Can a stressful Astros game affect your health? It's possible

Fans cheer on Alex Bregman against the Minnesota Twins at Minute Maid Park on April 24, 2019 in Houston, Texas.
Fans cheer on Alex Bregman against the Minnesota Twins at Minute Maid Park on April 24, 2019 in Houston, Texas. (2019 Getty Images)

HOUSTON – Watching a baseball game can be leisurely and relaxing, especially when you're among friends and you've got a drink in hand.

But playoff baseball is a bit different. Sometimes it feels like your heart could beat out of your chest or your blood pressure must be through the roof after that last inning.

Have you ever wondered whether a stressful sporting event really could affect your health?

Because an exciting game, or, for example, the Houston Astros' current playoff run, really can play tricks with your heart, said Dr. William Zoghbi, chair of cardiology at Houston Methodist DeBakey Heart & Vascular Center.

What do you mean?

Zoghbi broke it down. Picture a scenario like this one: There are two outs, two strikes and a runner on third. You’re at the edge of your seat or on your feet, you might be shaking, your palms are clenched and you're a little sweaty. Your stomach might as well be a butterfly exhibit.

"All that stands between you, your team and a playoff victory is one more swing of the bat. As (pitcher Justin) Verlander releases his pitch, you can actually feel blood coursing through your veins," said Houston Methodist in a written statement about this very topic. "Hang on, what? Should I be concerned that my heart feels like it’s beating faster than Verlander’s 98 mph fastball?"

No, it's nothing to be too concerned about.

"During a game, there can be a lot of excitement, anticipation and unknowns — and these things can elevate your heart rate and your blood pressure," said Zoghbi, who is a cardiologist. "But this is a completely normal response.”

So wait, what's happening inside my body?

It's the fight-or-flight response: Your heart rate increases when you’re nervous or excited -- and it happens during a big game for the same reason our ancestors were able to handle dangerous situations, like a bear attack, the hospital said.

"When you experience a physically or mentally stressful situation, your adrenal glands release hormones that increase blood pressure and heart rate," Zoghbi said. "This is a hard-wired, inherited mechanism, and its purpose is to keep you alert and give you the energy you need to handle the situation you’re in."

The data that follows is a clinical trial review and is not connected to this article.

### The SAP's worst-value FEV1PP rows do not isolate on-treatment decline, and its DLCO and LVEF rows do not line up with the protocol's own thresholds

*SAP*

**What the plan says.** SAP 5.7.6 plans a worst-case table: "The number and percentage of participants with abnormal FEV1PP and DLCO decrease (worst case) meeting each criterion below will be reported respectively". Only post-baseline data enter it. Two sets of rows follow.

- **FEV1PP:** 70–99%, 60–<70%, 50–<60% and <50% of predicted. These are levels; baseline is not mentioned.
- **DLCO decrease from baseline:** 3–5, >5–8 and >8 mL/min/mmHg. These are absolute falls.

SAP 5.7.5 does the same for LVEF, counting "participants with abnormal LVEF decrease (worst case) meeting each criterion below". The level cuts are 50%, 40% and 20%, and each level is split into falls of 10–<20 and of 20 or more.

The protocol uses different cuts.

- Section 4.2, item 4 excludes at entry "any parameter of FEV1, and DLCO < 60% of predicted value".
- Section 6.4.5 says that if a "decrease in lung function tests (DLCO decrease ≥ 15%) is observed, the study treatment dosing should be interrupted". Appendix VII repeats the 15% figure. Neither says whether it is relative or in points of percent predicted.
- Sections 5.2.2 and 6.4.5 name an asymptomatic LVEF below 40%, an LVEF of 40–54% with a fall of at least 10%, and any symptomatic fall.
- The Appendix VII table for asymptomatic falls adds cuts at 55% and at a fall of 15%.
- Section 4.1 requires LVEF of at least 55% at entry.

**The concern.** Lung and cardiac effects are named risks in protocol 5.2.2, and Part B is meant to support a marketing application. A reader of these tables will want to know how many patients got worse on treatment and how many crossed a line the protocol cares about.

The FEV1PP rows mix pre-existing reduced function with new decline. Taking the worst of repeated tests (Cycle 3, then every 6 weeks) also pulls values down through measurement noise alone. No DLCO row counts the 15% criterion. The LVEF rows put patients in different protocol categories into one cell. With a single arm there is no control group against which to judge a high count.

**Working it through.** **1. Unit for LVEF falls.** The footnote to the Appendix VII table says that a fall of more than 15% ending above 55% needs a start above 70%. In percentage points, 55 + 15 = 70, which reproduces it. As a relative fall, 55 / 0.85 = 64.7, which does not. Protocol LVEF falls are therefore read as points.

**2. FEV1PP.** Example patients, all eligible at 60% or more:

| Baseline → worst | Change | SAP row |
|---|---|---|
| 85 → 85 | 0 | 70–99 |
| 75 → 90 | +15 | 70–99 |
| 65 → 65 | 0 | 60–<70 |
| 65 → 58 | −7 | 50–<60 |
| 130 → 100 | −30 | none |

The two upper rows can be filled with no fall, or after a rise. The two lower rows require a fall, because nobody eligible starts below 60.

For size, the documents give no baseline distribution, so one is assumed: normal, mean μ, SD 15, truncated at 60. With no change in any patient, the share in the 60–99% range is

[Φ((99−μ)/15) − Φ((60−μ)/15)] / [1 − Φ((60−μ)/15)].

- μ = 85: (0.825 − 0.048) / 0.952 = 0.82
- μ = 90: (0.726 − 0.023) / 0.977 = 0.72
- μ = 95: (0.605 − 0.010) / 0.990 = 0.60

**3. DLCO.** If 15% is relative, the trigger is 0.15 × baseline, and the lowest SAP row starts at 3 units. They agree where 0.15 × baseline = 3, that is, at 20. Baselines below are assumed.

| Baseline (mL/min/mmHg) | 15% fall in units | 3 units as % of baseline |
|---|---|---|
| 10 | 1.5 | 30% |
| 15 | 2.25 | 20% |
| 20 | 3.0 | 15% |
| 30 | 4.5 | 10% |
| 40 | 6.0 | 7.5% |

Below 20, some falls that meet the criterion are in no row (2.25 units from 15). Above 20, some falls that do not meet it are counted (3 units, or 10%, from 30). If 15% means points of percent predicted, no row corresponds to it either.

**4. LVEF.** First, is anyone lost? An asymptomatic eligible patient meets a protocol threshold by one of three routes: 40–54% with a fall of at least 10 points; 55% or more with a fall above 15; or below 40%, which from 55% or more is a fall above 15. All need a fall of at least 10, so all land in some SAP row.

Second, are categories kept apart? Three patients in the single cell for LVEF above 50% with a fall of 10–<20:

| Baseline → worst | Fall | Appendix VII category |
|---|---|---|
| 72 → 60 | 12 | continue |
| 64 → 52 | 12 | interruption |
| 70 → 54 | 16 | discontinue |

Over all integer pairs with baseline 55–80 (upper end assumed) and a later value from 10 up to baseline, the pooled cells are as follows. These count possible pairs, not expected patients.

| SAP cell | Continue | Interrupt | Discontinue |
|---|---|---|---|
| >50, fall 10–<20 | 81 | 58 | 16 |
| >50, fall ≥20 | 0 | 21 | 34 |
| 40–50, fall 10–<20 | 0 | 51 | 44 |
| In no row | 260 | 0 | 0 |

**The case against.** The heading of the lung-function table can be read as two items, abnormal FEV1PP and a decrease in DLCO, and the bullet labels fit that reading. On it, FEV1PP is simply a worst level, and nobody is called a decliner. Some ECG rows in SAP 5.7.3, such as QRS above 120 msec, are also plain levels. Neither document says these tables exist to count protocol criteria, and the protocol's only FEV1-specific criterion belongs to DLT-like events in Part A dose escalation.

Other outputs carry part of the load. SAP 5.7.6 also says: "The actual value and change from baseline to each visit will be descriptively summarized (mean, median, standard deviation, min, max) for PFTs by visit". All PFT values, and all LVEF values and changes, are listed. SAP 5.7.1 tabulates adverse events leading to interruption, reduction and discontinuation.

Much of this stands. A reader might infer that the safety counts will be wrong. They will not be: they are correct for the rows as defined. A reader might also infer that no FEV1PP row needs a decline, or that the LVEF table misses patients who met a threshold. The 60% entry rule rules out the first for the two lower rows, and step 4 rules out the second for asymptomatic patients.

In a lot of ways, your brain and your body can't tell the difference between a bear attack and a baseball game. Your body just knows you’re stressed, and it's trying to respond appropriately.

It makes sense.

Should you worry?

For most of us, there's no need to fret.

Watching a game with an elevated heart rate and higher-than-usual blood pressure is fine.

 In fact, your heart rate probably isn’t even getting as high as it does when you’re lightly exercising, Houston Methodist pointed out, adding that the effects don’t linger long enough to have a lasting impact on your heart health.

A reason why you might think twice is if you have a preexisting heart condition, such as heart disease or coronary artery disease.

In that case, you don't want any added stress on the heart. Increased heart rate and blood pressure do cause your heart to work harder.

People with preexisting conditions might feel their symptoms stronger when they’re excited or nervous at a sporting event.

"These individuals may experience some mild chest discomfort," Zoghbi said. "But this isn’t necessarily dangerous."

Does it ever get dangerous?

In extreme and rare situations, stressful games can become dangerous for people with stress cardiomyopathy, especially if they're not aware that they have it.

"This is incredibly rare and they usually recover, but when these individuals become very excited or stressed, bad things can happen to the heart," Zoghbi said.

If you've ever been worried about your heart during a big game or event, Zoghbi said it's best to avoid other unhealthy behaviors, like that drink we referenced above. It's probably best to refrain from alcohol, because that too can increase your heart rate.

"I know I’m in the Astros fever right now, so I say enjoy the games!" Zoghbi said. "During a nerve-wracking game, you’re not going to prevent your heart rate and blood pressure from increasing — it just comes with the territory of any exciting moment — so that’s when moderation of unhealthy behaviors becomes important."

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